Lawsuit alleges "grotesque" de facto debtors' jail in Missouri punishes traffic violators

Source: Shutterstock
Source: Shutterstock

The city of Florissant, a suburb of St. Louis, Missouri, is being sued by five named plaintiffs, representing themselves and other residents who have been targeted by the city's de facto debtors' prison system, according to the court document filed on Monday.

Those targeted most often tended to be black and poor. 

Inmates are subject to horrifying conditions, the class-action complaint alleges: 

"[T]hey suffer from dehydration out of fear of drinking foul smelling water dispensed from an apparatus covered in blood and mucus on top of the toilet, without sufficient pressure to drink from without pressing their lips to the contaminated apparatus; and they must listen to the screams of other inmates languishing from unattended medical issues as they sit in their cells..."

The ArchCity Defenders, a non-profit that provides civil representation and legal counsel filed the class-action lawsuit, arguing "thousands [were] denied their civil rights while Florissant made $14 million" in fines and other charges.

"We are not able to make any comments on any litigations that are in process," a representative at the office of Florissant Mayor Thomas Schneider told Mic over the phone. 

The plaintiffs argue Florissant has been using trivial municipal codes and petty justifications, such as unpaid parking tickets, to target low-income residents and jail them.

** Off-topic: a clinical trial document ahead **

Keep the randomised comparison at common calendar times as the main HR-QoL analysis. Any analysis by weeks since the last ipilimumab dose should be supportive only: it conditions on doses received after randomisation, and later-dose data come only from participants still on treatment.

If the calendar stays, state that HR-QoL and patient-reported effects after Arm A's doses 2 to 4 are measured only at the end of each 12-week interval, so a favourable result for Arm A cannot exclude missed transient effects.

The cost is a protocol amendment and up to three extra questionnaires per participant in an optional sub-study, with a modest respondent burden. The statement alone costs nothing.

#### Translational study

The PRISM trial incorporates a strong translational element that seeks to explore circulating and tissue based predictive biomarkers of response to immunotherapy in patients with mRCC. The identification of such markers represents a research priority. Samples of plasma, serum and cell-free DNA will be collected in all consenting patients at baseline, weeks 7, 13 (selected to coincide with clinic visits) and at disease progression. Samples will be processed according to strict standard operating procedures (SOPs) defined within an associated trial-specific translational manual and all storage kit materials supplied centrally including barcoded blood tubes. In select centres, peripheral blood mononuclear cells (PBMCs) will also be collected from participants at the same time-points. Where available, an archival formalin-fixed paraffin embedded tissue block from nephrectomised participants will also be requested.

"They are preying on communities that just don't have the disposable income or family support to borrow the money," 47-year-old Meredith Walker said, according to the Huffington Post. "It's either you pay or go to jail. There's no in-between."

Walker told Huffington Post she has been jailed 10 times and was subsequently separated from her young child. In order to reduce the likelihood she would be targeted, Walker stopped styling her hair into dreadlocks and found a job closer to home to minimize travel time on the road.

Those jailed for these minor infractions are forced to "endure grotesque treatment," the complaint adds.

"[Inmates] are subjected to the constant stench of excrement and refuse in their congested cells; they are kept in the same clothes for days and weeks without access to laundry or shoes or underwear; they step on top of other inmates, whose bodies cover nearly the entire uncleaned cell floor, in order to access a single shared toilet that the City does not clean; illnesses and even infected wounds go untreated and uncovered; they endure days and weeks without being allowed to use the moldy shower..."

The poor quality of the food leaves many detainees undernourished and women are denied sufficient menstruation products. 

In 2015 alone, according to the report, Florissant amassed $2.3 in court fines and issued over 28,000 arrest warrants that year — to put that in context, the municipality has only 52,000 residents.

In August, ArchCity Defenders filed another class action lawsuit against 13 other municipalities in the area for similar alleged violations.

"[It is a] modern day police state and debtors' prison scheme that has no place in American society today," the lawsuit said, according to Democracy Now.

Incidentally, debtors' prisons — de facto or otherwise — are unconstitutional in the United States.

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Natasha Noman

Natasha is a News Staff Writer covering global affairs. She previously reported on regional affairs from Pakistan. Natasha is based in New York and can be reached at natasha@mic.com.

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